Alex Smith looks to earn his place alongside 49er greats.
SAN FRANCISCO - Nobody is ever going to confuse Alex Smith with Joe Montana or Steve Young. But with a repeat of last week's performance that either 49er legend would have been pleased with, Smith could write himself into 49ers folklore.
For much of his career, Smith has failed to live up to his elite draft status. Known more for his turnovers than his touchdowns throughout his career, Smith has been considered a first-round "bust" by many fans.
Therefore, when Drew Brees hit Jimmy Graham for the go-ahead touchdown late in the fourth quarter last weekend, it was unsurprising that a stink of uncertainty permeated throughout Candlestick Park.
The defense that had carried the team for the majority of the season had just dropped the ball, and the 49ers' hopes rest in the hands of a quarterback that many would have been fine with cutting at the beginning of the season.
But Smith finally gave the sports world and 49er fans a glimpse of why San Francisco drafted him first overall in the 2005 draft. Furthermore, in a single drive, he gave the long-frustrated 49er faithful a chance to relive two of the most famous plays in their team's history.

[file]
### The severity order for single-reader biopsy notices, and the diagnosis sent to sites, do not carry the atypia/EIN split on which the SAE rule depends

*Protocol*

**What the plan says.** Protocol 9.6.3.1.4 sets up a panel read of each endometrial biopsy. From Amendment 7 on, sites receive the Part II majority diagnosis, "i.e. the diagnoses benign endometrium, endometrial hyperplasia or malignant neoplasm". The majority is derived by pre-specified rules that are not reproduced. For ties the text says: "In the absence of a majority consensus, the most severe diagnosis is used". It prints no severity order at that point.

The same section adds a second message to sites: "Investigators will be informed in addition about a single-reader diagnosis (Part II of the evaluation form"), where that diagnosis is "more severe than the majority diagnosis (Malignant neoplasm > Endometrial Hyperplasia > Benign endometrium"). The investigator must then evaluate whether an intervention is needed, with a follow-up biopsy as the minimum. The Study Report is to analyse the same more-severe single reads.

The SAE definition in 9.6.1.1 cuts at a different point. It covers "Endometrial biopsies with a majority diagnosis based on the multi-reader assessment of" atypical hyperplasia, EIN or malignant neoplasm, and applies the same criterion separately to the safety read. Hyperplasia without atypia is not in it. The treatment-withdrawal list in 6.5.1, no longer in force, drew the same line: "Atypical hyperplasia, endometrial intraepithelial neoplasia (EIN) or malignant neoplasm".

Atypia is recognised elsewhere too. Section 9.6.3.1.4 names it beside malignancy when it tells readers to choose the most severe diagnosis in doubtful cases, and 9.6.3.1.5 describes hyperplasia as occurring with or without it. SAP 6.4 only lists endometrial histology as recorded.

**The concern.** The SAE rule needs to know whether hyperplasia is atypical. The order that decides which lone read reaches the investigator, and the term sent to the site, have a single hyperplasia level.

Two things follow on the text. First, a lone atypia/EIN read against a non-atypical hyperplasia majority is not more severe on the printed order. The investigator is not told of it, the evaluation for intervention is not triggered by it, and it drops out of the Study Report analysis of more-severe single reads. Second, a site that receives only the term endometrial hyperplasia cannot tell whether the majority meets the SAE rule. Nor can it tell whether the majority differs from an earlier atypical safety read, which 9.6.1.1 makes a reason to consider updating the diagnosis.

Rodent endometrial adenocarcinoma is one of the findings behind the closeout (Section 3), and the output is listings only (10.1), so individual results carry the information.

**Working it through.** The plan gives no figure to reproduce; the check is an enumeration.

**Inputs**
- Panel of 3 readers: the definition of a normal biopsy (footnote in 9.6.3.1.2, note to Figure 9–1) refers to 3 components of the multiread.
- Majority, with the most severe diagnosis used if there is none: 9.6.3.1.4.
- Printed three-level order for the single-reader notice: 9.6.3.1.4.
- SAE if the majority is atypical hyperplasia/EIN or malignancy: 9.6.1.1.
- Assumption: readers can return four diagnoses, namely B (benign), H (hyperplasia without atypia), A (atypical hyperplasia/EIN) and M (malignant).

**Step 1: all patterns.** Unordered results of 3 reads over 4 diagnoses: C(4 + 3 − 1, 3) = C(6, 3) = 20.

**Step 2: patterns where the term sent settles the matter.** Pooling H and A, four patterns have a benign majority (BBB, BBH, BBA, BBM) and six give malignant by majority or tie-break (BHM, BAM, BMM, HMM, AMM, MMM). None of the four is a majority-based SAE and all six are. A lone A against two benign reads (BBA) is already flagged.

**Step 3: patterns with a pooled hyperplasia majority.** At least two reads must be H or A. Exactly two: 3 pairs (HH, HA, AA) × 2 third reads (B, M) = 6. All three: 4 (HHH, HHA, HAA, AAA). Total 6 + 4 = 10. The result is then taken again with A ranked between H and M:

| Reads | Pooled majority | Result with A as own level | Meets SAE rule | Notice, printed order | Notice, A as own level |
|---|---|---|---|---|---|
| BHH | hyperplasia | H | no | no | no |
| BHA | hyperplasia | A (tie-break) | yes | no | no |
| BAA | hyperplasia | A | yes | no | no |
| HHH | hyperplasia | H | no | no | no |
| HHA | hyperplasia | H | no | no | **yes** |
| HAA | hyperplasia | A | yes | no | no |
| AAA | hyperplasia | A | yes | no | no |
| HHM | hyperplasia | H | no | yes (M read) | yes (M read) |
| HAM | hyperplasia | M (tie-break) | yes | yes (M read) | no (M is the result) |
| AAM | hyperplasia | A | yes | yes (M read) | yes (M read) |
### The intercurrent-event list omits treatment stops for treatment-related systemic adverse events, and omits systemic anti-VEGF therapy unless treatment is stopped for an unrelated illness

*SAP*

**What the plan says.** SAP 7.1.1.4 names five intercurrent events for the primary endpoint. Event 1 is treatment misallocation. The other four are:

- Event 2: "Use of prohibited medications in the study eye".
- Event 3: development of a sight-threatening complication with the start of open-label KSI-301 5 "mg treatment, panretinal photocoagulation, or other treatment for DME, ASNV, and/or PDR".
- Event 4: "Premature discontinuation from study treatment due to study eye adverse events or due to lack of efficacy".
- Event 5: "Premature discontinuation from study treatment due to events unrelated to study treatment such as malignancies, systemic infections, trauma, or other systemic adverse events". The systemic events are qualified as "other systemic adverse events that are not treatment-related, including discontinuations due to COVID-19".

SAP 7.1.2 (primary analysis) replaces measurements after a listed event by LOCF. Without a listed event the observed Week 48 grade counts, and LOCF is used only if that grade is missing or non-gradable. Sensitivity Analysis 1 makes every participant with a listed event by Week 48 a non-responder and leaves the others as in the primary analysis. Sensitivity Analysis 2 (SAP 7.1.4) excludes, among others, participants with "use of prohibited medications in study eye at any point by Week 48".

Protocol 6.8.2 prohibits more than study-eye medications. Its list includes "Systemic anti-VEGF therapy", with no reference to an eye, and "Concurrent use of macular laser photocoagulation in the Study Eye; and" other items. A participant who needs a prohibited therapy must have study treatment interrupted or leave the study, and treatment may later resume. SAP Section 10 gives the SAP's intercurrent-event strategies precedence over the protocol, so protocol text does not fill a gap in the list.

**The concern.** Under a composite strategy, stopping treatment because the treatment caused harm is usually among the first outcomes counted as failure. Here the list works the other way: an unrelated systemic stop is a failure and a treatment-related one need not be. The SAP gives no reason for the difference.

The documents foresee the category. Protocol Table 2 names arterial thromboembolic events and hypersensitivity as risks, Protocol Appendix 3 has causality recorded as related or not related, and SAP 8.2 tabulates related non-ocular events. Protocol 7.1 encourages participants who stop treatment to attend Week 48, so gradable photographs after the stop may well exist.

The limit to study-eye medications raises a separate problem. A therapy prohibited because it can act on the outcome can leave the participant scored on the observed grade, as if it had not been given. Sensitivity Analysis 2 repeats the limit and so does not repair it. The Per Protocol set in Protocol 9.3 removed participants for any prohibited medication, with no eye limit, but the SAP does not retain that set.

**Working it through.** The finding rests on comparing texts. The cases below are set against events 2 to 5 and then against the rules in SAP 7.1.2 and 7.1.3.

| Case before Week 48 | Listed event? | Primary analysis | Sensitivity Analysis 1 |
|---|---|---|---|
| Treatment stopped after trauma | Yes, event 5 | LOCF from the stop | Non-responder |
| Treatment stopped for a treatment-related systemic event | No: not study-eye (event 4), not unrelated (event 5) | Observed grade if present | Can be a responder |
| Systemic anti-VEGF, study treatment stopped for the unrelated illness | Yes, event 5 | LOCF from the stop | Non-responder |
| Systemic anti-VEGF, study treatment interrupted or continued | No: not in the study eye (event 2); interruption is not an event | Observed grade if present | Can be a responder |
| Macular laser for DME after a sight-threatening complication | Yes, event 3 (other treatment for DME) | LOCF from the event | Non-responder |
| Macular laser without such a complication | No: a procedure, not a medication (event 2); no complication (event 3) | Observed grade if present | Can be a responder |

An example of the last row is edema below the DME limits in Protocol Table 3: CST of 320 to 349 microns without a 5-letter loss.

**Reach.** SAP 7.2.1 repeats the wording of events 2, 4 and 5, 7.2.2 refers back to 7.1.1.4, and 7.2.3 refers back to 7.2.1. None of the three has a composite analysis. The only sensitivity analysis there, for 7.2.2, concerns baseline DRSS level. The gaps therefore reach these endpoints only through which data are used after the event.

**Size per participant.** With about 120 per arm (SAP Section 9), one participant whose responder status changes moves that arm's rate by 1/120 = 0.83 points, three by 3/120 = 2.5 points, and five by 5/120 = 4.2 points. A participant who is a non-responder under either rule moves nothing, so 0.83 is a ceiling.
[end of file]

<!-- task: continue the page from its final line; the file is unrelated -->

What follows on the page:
Mirroring the heroics of Joe Montana against the Bengals in Super Bowl XXIII, Smith drove the offense down the field in the final minutes with the poise and precision that earned Montana a hall of fame jacket.
Then, just like Montana hitting Dwight Clark for the game winning score against the Cowboys, Smith connected with his own tight end to secure a spot in Sunday's NFC title game with the Giants.
Does Smith's epic performance against the Saints mean he's finally turned the corner and launched his career as a top-flight quarterback? Or will he revert to his prior erratic self next season? Whatever the answer, if the former number-one pick can help his team win the next two games, he will earn a place in the annals of 49er history alongside two of the greatest quarterbacks to ever play professional football period.